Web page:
Tourism statewide dropped 14.7 percent in April compared with the same period a year ago. Every major island saw a decline, with Maui's plunge especially gloomy at nearly 20 percent. Tourists who do come often enjoy a hula show, a favorite isle attraction.

Tourism tumbles
14.7% in April

Maui is hardest hit with
nearly a 20 percent drop
in visitors from last year

By Tim Ruel

Visitor arrivals on every major island dropped in April, as Japanese tourism hovered well below pre-Sept. 11 levels and overall U.S. travel declined.


A total of 476,046 visitors came to Hawaii last month, according to figures released yesterday by the state. That's a drop of 14.7 percent from 558,253 visitors in April 2001, which was the second-strongest showing ever for that month.

The record for April was set in 2000, with 571,975 arrivals.

An early Easter worsened April's numbers and boosted March arrivals, said Seiji Naya, director of the state Department of Business, Economic Development & Tourism.

"Considering the March Easter and measured against the high base of the second-strongest April on record in 2001, these results are not unexpected," Naya said.

Last month's numbers were especially gloomy on Maui, which saw its visitor count plunge nearly 20 percent, to 152,752 from 190,096. U.S. mainland arrivals to the Valley Isle fell 14.6 percent, while international arrivals dived 38.4 percent.

Statewide, visitor arrivals from the U.S. mainland fell 9.9 percent to 334,611 from 371,154 a year earlier, in keeping with national travel trends. Across the United States, total miles flown by paying passengers on airlines fell 10.6 percent in April from the same month in 2001, according to the Air Transport Association's Office of Economics.

Meanwhile, 100,961 Japanese visitors came to Hawaii in April, a drop of 21.3 percent from 128,243 visitors in April 2001. For the first four months of the year, overall Japanese tourism was down 23.6 percent.

Arrivals were down on Oahu, the Big Island, Kauai and Molokai. The only island to show improvement was Lanai, whose arrivals rose 23 percent, to 8,217 from 6,685.

Total statewide arrivals for the first four months of the year were down 12.3 percent to 2 million visitors from 2.28 million visitors last year, the state said.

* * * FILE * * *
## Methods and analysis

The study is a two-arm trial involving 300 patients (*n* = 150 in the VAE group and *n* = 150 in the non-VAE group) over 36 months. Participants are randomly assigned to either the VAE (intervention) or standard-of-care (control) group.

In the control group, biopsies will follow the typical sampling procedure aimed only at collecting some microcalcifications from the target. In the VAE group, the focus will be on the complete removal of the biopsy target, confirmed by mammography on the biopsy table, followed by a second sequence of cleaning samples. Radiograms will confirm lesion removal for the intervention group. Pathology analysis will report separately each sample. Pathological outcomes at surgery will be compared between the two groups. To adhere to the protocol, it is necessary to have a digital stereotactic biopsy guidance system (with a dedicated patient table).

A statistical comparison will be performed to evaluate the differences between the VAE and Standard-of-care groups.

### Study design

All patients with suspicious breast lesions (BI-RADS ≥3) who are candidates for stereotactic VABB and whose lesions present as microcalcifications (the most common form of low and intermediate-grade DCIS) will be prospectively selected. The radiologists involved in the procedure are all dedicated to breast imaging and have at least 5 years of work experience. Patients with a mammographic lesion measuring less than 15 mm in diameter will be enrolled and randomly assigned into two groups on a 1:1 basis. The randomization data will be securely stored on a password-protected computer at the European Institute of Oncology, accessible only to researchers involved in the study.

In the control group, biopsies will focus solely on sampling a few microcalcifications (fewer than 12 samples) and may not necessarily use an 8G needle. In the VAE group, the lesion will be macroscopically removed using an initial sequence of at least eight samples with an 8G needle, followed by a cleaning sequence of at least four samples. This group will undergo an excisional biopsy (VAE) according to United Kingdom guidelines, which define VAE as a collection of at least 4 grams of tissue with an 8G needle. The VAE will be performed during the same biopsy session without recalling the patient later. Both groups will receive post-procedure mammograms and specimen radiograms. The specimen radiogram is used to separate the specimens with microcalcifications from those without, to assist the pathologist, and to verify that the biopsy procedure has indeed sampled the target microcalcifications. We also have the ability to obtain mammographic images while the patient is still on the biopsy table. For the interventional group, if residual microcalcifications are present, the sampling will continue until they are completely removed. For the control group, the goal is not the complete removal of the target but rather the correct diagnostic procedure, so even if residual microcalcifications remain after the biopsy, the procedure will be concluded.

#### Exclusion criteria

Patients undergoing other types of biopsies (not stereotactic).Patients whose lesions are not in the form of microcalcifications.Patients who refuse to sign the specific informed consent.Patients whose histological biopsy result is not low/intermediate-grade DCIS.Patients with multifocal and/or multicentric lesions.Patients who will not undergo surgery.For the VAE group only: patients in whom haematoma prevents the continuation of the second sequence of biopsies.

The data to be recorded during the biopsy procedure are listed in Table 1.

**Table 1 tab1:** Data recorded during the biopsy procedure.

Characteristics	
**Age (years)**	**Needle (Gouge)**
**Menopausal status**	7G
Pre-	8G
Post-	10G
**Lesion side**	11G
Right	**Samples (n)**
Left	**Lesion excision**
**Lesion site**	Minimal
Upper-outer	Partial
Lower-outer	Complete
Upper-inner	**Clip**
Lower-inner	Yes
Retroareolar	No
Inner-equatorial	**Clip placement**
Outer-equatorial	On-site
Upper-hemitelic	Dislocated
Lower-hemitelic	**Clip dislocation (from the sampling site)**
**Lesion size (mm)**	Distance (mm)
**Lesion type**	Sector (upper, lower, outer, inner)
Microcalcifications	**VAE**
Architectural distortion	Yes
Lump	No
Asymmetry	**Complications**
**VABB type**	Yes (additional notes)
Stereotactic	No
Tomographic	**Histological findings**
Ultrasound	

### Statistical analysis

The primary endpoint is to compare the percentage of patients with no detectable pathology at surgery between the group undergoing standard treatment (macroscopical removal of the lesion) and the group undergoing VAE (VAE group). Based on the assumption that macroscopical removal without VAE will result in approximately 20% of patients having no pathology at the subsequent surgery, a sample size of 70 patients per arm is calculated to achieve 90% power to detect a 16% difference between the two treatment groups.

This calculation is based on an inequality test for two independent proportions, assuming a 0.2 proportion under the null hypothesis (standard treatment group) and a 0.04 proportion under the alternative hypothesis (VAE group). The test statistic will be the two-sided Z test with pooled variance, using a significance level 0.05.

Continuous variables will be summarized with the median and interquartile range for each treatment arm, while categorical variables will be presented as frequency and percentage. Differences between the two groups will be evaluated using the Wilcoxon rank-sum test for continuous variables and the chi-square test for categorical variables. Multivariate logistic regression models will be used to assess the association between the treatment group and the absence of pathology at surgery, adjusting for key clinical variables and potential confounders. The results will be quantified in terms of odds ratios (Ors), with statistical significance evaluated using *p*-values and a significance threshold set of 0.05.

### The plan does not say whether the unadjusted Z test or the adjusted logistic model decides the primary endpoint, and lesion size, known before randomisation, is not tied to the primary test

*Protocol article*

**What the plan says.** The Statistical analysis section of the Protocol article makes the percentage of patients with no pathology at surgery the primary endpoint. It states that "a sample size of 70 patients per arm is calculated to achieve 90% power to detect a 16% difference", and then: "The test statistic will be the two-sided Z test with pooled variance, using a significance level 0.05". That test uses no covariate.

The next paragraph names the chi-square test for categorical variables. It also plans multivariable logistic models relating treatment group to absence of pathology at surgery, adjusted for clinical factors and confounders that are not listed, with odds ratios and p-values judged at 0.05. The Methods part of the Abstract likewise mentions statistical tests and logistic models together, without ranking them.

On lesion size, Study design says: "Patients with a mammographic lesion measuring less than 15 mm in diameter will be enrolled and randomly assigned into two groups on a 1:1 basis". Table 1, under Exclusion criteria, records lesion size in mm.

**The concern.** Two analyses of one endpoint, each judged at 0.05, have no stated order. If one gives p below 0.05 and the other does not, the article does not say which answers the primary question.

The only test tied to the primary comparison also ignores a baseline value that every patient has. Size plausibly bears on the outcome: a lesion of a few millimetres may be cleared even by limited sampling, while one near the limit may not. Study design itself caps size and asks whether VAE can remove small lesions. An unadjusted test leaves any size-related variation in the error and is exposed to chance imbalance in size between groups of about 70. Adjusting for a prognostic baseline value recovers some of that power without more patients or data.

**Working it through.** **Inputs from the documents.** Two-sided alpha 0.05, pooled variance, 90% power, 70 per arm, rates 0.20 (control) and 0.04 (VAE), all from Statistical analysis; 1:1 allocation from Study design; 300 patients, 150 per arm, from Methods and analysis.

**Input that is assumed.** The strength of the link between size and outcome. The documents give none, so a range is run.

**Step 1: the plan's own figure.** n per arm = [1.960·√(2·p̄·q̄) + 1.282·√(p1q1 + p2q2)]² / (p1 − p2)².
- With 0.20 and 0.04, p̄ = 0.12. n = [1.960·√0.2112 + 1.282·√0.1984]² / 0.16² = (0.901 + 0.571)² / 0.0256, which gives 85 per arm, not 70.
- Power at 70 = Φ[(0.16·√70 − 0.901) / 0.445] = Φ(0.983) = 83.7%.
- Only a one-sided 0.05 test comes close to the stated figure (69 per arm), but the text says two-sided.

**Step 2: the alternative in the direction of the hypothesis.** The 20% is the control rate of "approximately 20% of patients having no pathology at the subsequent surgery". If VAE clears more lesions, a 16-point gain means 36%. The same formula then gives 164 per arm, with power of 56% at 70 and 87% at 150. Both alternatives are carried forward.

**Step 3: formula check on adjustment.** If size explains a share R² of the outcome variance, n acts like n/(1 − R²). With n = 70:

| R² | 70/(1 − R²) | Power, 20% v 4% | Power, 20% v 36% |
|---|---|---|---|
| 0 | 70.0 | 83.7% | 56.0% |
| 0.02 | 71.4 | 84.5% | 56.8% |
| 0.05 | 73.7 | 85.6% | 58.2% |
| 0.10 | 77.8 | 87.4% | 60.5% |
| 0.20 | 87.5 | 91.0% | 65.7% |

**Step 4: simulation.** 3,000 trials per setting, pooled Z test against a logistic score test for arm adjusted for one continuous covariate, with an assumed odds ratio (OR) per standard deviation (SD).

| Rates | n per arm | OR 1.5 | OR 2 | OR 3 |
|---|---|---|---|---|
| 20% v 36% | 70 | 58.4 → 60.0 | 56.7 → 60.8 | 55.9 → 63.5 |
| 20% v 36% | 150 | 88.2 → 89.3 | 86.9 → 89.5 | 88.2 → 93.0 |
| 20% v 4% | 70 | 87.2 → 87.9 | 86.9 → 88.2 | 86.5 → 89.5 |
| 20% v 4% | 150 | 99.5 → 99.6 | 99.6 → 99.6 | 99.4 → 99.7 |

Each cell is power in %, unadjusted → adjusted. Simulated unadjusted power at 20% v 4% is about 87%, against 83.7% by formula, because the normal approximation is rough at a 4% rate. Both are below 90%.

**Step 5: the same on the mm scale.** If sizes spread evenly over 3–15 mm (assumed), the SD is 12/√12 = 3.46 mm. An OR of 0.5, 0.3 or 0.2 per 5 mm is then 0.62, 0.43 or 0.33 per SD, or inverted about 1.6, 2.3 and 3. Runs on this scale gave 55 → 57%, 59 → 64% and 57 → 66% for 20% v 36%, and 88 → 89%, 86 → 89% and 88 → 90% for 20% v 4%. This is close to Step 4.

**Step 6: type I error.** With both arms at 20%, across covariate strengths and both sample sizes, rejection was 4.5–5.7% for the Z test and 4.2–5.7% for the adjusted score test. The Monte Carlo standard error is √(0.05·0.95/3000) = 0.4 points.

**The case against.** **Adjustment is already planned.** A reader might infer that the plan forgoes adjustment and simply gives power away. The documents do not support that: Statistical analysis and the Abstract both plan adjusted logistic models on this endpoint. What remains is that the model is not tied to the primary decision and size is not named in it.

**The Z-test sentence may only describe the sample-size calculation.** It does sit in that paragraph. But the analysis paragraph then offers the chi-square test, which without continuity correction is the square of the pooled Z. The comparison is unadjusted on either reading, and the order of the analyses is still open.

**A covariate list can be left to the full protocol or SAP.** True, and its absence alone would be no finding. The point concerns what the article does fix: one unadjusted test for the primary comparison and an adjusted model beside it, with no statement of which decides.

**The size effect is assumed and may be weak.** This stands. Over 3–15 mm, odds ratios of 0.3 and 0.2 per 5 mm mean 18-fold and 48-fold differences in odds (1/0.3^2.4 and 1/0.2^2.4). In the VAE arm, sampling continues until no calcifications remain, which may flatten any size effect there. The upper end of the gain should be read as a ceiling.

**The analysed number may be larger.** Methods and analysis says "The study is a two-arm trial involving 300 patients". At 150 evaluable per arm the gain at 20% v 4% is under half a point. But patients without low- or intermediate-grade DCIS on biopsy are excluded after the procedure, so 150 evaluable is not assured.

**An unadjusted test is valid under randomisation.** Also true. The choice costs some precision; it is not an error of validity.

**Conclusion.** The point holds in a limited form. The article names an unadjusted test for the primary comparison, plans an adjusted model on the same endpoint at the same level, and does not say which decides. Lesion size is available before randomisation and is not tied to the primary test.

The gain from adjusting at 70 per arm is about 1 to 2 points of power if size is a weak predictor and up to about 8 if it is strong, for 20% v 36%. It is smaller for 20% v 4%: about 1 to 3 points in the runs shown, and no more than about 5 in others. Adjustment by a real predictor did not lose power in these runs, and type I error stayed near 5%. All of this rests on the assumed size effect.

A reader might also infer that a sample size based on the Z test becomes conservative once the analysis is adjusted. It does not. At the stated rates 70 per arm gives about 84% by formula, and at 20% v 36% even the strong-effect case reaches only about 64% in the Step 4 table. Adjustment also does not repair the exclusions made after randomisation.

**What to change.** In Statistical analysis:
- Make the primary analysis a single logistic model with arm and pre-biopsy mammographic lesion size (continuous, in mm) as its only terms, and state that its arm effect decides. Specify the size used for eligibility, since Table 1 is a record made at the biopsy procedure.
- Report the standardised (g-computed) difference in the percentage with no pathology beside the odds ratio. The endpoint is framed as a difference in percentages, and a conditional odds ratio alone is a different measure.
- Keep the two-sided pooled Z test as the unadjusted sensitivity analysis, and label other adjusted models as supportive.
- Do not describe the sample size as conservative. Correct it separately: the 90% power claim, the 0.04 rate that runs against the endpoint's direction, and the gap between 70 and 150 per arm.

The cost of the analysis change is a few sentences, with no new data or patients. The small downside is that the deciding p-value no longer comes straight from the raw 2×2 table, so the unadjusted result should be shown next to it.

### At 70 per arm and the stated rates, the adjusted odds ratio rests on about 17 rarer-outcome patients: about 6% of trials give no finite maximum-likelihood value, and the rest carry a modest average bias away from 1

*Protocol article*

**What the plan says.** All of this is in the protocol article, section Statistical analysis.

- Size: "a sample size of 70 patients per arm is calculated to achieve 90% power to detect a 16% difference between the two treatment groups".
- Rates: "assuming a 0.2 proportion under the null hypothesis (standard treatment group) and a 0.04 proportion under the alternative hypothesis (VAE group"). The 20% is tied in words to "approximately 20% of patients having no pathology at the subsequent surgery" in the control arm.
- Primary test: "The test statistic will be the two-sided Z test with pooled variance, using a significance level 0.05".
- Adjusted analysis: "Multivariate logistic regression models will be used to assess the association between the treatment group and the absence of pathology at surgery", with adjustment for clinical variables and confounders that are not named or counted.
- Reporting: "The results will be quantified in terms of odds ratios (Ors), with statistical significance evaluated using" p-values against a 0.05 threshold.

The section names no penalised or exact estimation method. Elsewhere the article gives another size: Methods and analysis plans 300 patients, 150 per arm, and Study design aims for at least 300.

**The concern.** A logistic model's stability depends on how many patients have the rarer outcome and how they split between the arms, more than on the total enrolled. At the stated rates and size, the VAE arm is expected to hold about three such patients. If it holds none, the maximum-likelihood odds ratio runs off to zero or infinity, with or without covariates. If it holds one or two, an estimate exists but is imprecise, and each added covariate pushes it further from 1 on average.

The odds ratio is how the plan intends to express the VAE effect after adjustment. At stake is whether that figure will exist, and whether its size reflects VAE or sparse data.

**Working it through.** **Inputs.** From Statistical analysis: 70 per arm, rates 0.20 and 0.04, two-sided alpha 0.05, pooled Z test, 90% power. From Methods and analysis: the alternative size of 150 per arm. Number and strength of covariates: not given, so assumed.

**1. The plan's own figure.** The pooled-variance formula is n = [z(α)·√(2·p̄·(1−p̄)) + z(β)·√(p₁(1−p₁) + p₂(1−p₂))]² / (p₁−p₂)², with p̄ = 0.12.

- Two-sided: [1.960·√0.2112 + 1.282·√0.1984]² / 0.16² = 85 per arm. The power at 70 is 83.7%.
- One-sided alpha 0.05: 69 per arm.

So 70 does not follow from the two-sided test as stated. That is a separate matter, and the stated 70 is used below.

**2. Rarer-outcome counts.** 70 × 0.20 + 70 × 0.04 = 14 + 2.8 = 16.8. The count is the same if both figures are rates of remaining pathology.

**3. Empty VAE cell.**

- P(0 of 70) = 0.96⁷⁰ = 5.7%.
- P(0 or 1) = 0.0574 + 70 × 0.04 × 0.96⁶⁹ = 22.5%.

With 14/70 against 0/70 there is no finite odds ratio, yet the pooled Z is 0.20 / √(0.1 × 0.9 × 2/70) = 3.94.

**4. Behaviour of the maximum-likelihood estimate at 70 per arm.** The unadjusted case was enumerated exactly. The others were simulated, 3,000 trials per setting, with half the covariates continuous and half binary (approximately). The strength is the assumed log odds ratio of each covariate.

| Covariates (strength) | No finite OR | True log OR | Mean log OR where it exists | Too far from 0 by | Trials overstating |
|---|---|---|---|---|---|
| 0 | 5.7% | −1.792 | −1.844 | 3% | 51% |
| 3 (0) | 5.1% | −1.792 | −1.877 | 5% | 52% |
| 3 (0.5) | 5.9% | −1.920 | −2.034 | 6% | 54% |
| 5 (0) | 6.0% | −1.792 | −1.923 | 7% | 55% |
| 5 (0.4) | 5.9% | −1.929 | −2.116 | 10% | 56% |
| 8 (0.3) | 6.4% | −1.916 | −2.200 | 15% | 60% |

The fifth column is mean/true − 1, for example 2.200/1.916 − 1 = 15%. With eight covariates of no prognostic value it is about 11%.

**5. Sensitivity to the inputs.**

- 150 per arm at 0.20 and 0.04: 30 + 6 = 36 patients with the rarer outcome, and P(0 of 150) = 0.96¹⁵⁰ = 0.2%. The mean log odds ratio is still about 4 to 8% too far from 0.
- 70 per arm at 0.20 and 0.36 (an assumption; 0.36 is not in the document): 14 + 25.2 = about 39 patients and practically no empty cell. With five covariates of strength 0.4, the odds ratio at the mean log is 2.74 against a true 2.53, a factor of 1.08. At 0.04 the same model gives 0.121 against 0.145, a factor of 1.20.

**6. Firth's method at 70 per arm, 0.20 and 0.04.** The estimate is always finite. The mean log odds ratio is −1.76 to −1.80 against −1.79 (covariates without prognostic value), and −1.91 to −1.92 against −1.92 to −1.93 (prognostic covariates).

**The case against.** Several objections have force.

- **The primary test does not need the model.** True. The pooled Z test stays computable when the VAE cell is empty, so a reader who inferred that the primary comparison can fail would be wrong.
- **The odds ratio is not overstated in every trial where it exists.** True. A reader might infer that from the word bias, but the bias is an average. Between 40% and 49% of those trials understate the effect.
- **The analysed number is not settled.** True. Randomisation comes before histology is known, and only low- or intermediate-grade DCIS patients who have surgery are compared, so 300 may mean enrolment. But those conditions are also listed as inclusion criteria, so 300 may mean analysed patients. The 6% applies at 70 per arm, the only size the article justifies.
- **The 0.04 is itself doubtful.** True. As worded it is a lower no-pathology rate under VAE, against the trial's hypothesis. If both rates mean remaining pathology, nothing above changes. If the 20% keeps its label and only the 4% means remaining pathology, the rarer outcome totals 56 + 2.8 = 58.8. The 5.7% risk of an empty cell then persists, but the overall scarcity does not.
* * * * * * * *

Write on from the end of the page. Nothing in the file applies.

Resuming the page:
Because of the overall drop in arrivals, visitor spending in Hawaii fell 3.7 percent in the first quarter, to $2.61 billion from $2.71 billion a year earlier, according to the most recent figures available from the state.

The drop was partially offset by a marked increase in spending by Japanese tourists, according to the state's figures. The average Japanese visitor spent $271 a day in the first quarter, a 29 percent jump from $210.50 in the previous year. As a result, total spending by the Japanese rose to $545.3 million from $533.7 million, despite the drop in Japanese visitors.

The yen has strengthened 8.6 percent since Jan. 24, going from 134.71 yen per dollar to 124.09, as of yesterday's market closing in New York.

"The yen has improved, inflation has set in and also they're buying bigger-ticketed items than before, but limited purchases," said local analyst Stephany Sofos of SL Sofos & Co.

To keep things in perspective, the Japanese used to spend as much as $325 a day in Hawaii in the mid-1990s, Sofos said.

Hawaii retailers that cater to the Japanese are either doing well or hurting, depending on what they sell, Sofos said. Surf shops, sportswear and mainstream clothing outlets have fallen out of favor, while expensive watches and leather goods are hot items.

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